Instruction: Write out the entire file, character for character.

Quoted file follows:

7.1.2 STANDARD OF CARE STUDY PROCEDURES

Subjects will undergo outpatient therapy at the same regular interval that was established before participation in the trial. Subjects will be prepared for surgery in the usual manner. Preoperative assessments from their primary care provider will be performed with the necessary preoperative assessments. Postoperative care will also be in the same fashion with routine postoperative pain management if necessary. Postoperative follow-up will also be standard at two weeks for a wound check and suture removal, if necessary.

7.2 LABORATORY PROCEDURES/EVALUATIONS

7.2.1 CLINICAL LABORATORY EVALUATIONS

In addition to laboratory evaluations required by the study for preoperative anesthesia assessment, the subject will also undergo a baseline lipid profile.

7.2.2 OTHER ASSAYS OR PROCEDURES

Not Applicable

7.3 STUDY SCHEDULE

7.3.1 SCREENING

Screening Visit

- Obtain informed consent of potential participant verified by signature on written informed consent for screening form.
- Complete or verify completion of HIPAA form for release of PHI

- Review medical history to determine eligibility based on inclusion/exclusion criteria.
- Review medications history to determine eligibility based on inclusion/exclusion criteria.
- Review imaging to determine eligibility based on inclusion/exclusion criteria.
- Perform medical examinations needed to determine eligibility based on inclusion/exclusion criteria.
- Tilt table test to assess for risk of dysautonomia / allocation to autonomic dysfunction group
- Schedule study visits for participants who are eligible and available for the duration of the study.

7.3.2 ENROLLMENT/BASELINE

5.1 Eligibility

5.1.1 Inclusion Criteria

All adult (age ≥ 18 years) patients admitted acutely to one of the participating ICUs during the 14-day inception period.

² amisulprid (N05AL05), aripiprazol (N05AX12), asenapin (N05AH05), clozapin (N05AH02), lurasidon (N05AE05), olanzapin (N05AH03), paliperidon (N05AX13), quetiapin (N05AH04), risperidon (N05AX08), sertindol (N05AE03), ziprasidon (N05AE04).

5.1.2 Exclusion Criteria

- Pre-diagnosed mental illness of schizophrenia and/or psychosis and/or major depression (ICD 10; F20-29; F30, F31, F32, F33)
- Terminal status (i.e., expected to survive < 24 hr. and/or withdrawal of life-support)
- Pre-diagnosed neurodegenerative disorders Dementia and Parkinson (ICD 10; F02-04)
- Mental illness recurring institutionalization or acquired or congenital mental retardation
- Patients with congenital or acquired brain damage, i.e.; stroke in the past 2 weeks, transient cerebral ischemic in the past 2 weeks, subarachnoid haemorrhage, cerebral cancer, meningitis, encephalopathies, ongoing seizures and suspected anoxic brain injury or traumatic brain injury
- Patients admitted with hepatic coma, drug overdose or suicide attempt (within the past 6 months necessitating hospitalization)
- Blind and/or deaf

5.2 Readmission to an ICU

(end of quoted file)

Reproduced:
7.1.2 STANDARD OF CARE STUDY PROCEDURES

Subjects will undergo outpatient therapy at the same regular interval that was established before participation in the trial. Subjects will be prepared for surgery in the usual manner. Preoperative assessments from their primary care provider will be performed with the necessary preoperative assessments. Postoperative care will also be in the same fashion with routine postoperative pain management if necessary. Postoperative follow-up will also be standard at two weeks for a wound check and suture removal, if necessary.

7.2 LABORATORY PROCEDURES/EVALUATIONS

7.2.1 CLINICAL LABORATORY EVALUATIONS

In addition to laboratory evaluations required by the study for preoperative anesthesia assessment, the subject will also undergo a baseline lipid profile.

7.2.2 OTHER ASSAYS OR PROCEDURES

Not Applicable

7.3 STUDY SCHEDULE

7.3.1 SCREENING

Screening Visit

- Obtain informed consent of potential participant verified by signature on written informed consent for screening form.
- Complete or verify completion of HIPAA form for release of PHI

- Review medical history to determine eligibility based on inclusion/exclusion criteria.
- Review medications history to determine eligibility based on inclusion/exclusion criteria.
- Review imaging to determine eligibility based on inclusion/exclusion criteria.
- Perform medical examinations needed to determine eligibility based on inclusion/exclusion criteria.
- Tilt table test to assess for risk of dysautonomia / allocation to autonomic dysfunction group
- Schedule study visits for participants who are eligible and available for the duration of the study.

7.3.2 ENROLLMENT/BASELINE

5.1 Eligibility

5.1.1 Inclusion Criteria

All adult (age ≥ 18 years) patients admitted acutely to one of the participating ICUs during the 14-day inception period.

² amisulprid (N05AL05), aripiprazol (N05AX12), asenapin (N05AH05), clozapin (N05AH02), lurasidon (N05AE05), olanzapin (N05AH03), paliperidon (N05AX13), quetiapin (N05AH04), risperidon (N05AX08), sertindol (N05AE03), ziprasidon (N05AE04).

5.1.2 Exclusion Criteria

- Pre-diagnosed mental illness of schizophrenia and/or psychosis and/or major depression (ICD 10; F20-29; F30, F31, F32, F33)
- Terminal status (i.e., expected to survive < 24 hr. and/or withdrawal of life-support)
- Pre-diagnosed neurodegenerative disorders Dementia and Parkinson (ICD 10; F02-04)
- Mental illness recurring institutionalization or acquired or congenital mental retardation
- Patients with congenital or acquired brain damage, i.e.; stroke in the past 2 weeks, transient cerebral ischemic in the past 2 weeks, subarachnoid haemorrhage, cerebral cancer, meningitis, encephalopathies, ongoing seizures and suspected anoxic brain injury or traumatic brain injury
- Patients admitted with hepatic coma, drug overdose or suicide attempt (within the past 6 months necessitating hospitalization)
- Blind and/or deaf

5.2 Readmission to an ICU